Handmade and heartfelt

February 06, 2004|by Chris Copley

Valentine's Day is a big time for mass-produced greeting cards for children and adults. There's an abundance of variety for giving in February, but the quickest way to ensure the personal touch of a card is to do it yourself with handcrafted art.

Artwork for a handmade card need not be complicated, fancy or perfect. The best cards are heartfelt and fun. Don't sweat every detail. Have fun in the making and it will show.

Buy card blanks at a craft store or make them from card stock purchased at an art store or business store. Be sure to buy envelopes that fit the size of your cards. A standard-sized sheet of 8 1/2-by-11-inch paper, cut in half, will make two cards. Buy 4 3/8-by-5 3/4-inch envelopes at a discount mart to enclose them.


White glue can be used to make my cards, but many scrapbook aficionados prefer archival adhesives. Also, I use ordinary kitchen scissors to cut paper and magazines. Others use craft knives and a cutting mat. Whatever works. If young children are joining in the project, recruit some safety scissors.

For design ideas for a Valentine's Day card, flip through craft magazines or books. Look at cards in a gift shop or online. Get ideas for art wherever you can, then play with them and make them your own.

Here are a few ideas for making cards:

  • Colored paper - Buy packs of origami paper, art paper or scrapbook paper (or collect junk mail or business flyers printed on colored paper). Cut hearts or other simple shapes or letters. If you're adventurous, try to make a cupid with colored paper.

  • Word/letter montage - Montage cards take time to make but easily can be tailored for your valentine. Cut words and phrases from magazines and newspapers. Look for a variety of typefaces and colors, especially if you have white card blanks. And look for words and phrases that are especially meaningful for your valentine.

    Draw the name of your valentine on the card or make the name from cut-out letters. Arrange the words and phrases around the name. When the arrangement looks good, glue them down, one by one.

  • Watercolor painting - Inexpensive watercolor paints can be bought from art stores or discount stores. With a cup of water and a paper towel, paint abstract swirls, circles, dots and lines. Use colors that are close together on the color wheel, like red-purple-blue or yellow-green-blue. Let watercolors bleed into each other a little, but not too much or the color will get muddy.

    Once the abstract paintings dry, cut heart shapes out of the colorful paper. Arrange on solid-color background and glue.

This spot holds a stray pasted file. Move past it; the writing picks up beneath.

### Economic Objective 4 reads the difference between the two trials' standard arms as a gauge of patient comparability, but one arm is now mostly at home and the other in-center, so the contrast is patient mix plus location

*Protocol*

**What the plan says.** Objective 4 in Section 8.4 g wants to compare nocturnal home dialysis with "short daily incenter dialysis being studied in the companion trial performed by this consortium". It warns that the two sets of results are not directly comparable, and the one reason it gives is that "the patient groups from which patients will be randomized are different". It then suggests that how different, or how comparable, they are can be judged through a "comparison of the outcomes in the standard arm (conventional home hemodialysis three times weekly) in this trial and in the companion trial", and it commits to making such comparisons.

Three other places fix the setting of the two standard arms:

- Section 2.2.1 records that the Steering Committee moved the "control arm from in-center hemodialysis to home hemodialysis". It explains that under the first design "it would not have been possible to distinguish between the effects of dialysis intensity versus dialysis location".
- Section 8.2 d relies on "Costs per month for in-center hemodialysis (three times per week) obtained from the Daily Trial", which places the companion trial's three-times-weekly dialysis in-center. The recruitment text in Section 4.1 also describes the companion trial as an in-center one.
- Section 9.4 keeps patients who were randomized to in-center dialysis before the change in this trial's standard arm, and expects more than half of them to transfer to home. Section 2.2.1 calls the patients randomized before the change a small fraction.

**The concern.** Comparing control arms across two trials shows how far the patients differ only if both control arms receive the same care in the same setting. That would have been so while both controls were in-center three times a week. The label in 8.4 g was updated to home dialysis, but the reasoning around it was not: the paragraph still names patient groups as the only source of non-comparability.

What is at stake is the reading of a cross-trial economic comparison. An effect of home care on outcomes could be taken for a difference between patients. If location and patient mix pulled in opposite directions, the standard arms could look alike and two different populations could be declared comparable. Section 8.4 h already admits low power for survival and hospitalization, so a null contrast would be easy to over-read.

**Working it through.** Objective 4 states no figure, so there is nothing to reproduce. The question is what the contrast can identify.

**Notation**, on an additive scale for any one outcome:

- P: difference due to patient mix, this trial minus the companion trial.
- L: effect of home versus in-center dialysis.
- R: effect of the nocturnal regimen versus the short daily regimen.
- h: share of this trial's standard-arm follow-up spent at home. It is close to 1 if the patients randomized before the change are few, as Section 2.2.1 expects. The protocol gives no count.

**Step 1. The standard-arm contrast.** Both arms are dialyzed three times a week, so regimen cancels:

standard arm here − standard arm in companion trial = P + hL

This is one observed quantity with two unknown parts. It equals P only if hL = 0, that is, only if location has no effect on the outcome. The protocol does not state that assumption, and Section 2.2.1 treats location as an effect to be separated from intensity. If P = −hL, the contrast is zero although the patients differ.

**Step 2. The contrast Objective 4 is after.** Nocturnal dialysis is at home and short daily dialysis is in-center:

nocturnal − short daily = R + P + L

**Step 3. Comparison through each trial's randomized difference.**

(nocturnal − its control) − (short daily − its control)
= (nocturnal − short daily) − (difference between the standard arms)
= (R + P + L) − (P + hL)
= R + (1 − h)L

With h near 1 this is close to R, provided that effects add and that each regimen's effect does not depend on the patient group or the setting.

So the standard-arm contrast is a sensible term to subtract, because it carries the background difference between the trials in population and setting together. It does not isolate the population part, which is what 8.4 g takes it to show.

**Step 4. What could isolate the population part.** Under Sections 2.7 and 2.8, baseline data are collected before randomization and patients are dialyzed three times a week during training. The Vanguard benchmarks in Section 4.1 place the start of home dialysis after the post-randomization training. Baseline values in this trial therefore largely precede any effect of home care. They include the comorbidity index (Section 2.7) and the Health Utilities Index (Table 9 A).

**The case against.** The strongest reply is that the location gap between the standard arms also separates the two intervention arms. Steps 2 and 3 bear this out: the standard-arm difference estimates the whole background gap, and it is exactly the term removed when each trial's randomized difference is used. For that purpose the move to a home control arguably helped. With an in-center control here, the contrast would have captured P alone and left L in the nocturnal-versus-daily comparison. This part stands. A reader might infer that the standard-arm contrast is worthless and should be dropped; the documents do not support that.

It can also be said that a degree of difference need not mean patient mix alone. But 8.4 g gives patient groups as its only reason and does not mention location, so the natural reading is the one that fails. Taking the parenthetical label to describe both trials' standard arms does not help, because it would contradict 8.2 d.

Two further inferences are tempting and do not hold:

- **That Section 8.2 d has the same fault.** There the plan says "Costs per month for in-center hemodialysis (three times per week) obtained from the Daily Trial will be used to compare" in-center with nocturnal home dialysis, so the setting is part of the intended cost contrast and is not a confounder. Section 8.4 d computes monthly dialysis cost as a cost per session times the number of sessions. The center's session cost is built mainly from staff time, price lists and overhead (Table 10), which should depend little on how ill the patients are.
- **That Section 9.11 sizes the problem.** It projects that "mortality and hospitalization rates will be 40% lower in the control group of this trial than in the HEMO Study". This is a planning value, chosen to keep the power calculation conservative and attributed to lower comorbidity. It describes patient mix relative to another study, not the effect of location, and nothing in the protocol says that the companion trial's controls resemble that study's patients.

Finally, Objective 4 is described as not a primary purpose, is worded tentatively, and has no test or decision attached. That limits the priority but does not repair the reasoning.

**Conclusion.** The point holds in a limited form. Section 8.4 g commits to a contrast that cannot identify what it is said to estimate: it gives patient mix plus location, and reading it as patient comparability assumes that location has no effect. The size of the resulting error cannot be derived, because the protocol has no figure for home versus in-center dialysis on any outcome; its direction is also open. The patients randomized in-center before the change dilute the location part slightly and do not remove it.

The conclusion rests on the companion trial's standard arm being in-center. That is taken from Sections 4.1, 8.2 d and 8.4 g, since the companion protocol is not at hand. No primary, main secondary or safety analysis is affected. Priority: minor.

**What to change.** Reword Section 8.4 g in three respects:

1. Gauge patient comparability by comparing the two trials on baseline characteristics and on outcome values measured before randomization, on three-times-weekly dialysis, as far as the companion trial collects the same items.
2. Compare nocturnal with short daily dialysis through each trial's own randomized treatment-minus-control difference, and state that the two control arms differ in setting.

• "Snowflake" valentines - These are simple but fun. Take a piece of thin paper; origami paper works well. Fold the paper in half length-wise, then in half again the other way. Now fold diagonally into a triangle, remembering the location of the center of the original paper.

    Cut half-heart shapes along the edges of the triangle, some big, some small, and cut the inside tip at an angle. For a lacy look, cut out many shapes and leave the remaining paper in thin strips and curves.

    Now carefully unfold the snowflake. Try another one, cutting different shapes in different places. Experiment. Glue your best designs onto paper of a contrasting color.

  • Use cloth for color - Use scraps of fabric instead of paper to make a card. Felt comes in bright colors and will not unravel. Woven fabrics can be attached using "fusible web," available at craft or sewing stores. For advice on using this technique, ask at the store or go online.

  • Scrapbook collage - Combine photographs and mementos such as movie tickets, postcards, stamps, paper dolls or food package labels to make a scrapbook-style card. Arrange items on the card first, then glue down carefully.

Don't be limited to making cards only with paper. Glue buttons into a heart shape. Colored glue on white paper makes a three-dimensional valentine. Pressed flowers bring an old-timey, country cottage look to a valentine. Or draw a simple Valentine's Day image with colored pencils, markers, watercolors or fabric paints. Experiment with more than one medium in your cards.

Whether your valentine is a schoolmate or grandmother, parent or child, the important thing is to let them know how you feel. A cheerful design with a positive message will go a long way to touching their heart and saying, "I love you."

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